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I use django (1.5.2) to send mail each day. About 100 or so in a ~ 2/3 minutes interval.

I never really had any problem until lately (It's possible since I upgraded to 1.5.2). Now it takes sometimes up to 2 hours (!) to send these mails.

What happens is that I have a maximum of 5 threads trying to send mails using the send_mail method (https://docs.djangoproject.com/en/dev/topics/email/#send-mail). When a thread is done, a new one is created, do some work and then send a mail. When it's time to send, they all "stop" (or dead lock or something) for sometimes minutes, sometimes hours, until finally they send their mails and everything works fine again (the next threads send their mails quickly).

I use postfix and a gmail account as the mail server. When sending only one mail (in the django shell or when a thread send one mail at another hour) there are no problem (the mail is sent instantly). Each send_mail call is done with about 4 recipients, so that's 100 ~ 4 * 25 about.

Finally when looking at mail.info log, every log is timestamped around the time the mail is actually sent, maybe suggestion the problem lies in django ?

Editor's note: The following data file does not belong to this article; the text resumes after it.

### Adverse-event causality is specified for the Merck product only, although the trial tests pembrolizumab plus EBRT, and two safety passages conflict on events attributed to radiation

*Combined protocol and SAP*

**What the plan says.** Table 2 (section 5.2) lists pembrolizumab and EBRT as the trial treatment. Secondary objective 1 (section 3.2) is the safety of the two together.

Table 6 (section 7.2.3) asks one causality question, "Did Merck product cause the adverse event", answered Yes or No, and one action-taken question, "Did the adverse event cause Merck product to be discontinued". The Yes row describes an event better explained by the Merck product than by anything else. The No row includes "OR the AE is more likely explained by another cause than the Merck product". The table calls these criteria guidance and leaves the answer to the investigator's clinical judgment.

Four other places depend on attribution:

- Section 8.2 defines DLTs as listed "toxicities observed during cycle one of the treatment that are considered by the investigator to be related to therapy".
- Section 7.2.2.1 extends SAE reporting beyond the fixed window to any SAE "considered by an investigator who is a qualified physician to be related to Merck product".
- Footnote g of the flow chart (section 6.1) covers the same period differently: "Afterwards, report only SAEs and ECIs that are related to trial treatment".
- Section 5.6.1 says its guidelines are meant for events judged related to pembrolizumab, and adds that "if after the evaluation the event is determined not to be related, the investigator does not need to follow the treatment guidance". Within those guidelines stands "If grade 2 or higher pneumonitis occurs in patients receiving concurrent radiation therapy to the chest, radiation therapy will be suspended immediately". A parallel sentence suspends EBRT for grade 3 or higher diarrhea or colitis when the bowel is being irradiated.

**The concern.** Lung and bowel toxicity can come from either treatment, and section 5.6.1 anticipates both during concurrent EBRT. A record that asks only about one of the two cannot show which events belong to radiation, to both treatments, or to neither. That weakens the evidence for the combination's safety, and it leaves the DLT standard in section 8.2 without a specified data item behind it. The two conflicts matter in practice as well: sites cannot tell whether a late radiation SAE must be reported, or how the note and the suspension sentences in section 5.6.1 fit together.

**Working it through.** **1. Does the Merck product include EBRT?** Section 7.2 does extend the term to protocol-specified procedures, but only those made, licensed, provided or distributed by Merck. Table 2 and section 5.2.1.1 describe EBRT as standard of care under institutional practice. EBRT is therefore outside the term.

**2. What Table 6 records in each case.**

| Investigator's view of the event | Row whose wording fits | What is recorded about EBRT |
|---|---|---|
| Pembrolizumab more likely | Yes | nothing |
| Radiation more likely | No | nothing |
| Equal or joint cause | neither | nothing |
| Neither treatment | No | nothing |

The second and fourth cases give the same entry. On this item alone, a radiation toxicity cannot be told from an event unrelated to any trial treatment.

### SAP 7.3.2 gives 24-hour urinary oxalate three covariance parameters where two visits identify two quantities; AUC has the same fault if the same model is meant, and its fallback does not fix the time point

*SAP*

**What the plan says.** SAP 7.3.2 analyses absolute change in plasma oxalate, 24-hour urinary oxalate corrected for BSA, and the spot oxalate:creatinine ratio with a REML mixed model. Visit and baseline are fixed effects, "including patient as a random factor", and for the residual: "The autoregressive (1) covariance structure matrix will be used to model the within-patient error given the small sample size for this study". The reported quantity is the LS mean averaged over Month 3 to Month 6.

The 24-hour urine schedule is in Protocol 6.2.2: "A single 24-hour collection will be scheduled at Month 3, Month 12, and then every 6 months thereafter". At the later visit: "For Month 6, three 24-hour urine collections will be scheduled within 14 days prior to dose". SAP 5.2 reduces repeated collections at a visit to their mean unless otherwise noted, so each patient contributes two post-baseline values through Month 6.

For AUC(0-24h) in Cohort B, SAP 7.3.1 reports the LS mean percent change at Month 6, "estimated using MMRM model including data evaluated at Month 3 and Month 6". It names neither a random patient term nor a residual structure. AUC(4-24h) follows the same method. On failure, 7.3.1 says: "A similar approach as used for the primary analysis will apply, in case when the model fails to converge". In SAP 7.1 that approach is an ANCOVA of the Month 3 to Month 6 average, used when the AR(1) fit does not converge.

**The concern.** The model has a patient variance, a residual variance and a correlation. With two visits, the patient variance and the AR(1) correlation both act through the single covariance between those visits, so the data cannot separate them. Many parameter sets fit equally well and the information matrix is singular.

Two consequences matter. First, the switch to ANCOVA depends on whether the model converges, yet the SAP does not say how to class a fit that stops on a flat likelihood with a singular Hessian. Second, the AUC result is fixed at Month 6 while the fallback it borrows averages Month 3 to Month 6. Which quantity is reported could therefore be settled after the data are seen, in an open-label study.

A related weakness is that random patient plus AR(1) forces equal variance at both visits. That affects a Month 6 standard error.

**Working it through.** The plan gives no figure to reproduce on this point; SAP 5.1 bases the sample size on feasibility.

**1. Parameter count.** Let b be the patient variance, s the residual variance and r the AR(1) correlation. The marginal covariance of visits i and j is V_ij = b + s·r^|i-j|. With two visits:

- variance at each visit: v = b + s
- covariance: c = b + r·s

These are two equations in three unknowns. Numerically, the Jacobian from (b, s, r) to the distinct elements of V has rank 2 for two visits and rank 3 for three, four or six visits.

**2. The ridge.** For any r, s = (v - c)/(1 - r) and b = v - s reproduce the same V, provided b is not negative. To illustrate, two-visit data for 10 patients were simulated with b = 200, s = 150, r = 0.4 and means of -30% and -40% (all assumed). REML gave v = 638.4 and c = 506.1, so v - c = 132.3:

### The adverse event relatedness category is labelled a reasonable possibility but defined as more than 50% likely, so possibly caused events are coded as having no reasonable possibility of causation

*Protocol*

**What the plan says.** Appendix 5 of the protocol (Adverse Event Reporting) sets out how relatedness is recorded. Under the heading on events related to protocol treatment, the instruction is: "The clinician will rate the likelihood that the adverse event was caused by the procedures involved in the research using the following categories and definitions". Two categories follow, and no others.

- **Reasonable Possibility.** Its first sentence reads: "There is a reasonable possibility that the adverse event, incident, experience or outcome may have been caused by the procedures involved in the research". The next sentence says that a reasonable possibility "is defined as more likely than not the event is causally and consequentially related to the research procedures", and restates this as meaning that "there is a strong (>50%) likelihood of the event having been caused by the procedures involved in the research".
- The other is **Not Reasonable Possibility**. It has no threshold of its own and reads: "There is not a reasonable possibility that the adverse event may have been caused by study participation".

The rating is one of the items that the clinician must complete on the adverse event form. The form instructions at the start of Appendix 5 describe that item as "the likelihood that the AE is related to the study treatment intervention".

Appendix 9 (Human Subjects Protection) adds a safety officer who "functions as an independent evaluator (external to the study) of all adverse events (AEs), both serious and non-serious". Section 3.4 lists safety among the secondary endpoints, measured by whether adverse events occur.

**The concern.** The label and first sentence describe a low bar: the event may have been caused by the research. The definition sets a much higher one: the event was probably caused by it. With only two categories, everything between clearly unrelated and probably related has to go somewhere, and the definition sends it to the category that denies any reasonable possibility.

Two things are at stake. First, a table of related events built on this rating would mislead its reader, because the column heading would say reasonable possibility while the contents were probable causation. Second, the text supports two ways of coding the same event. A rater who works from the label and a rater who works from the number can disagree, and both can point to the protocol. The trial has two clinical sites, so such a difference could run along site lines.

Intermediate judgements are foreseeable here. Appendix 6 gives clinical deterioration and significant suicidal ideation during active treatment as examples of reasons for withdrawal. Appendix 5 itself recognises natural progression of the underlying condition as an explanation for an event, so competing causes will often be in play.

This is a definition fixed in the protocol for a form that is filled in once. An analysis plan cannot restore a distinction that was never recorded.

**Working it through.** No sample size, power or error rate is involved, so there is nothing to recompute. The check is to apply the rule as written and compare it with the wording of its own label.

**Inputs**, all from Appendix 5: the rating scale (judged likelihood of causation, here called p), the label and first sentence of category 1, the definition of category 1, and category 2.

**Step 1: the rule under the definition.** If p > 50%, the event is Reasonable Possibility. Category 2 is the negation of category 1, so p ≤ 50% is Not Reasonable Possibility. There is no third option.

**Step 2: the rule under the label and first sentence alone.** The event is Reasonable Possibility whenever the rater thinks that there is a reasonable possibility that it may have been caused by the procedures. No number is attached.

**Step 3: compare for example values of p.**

The thing is I have no idea how to debug this, where should I look, and if the problem comes from django or gmail. Any suggestion would be greatly appreciated.

Thanks !

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If you're sending from Django to a Postfix on localhost, send_mail should be almost instantaneous. There is some info on setting up Postfix here: stackful-dev.com/django-email-tricks-part-2.html, maybe it will help. –  Chris Lawlor Sep 20 '13 at 12:47
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1 Answer 1

up vote 1 down vote accepted

Perhaps set up Celery instead of threads?

Also you could use an emailing service like SendGrid and not have to worry about the load of mailing. Just hit their API by REST or using SMTP

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I didn't try sendgrid but did switch to celery for mail sending. Actually the slowness was as much a problem of database as it was of sending the actual mail. –  Michaël Sep 25 '13 at 13:10
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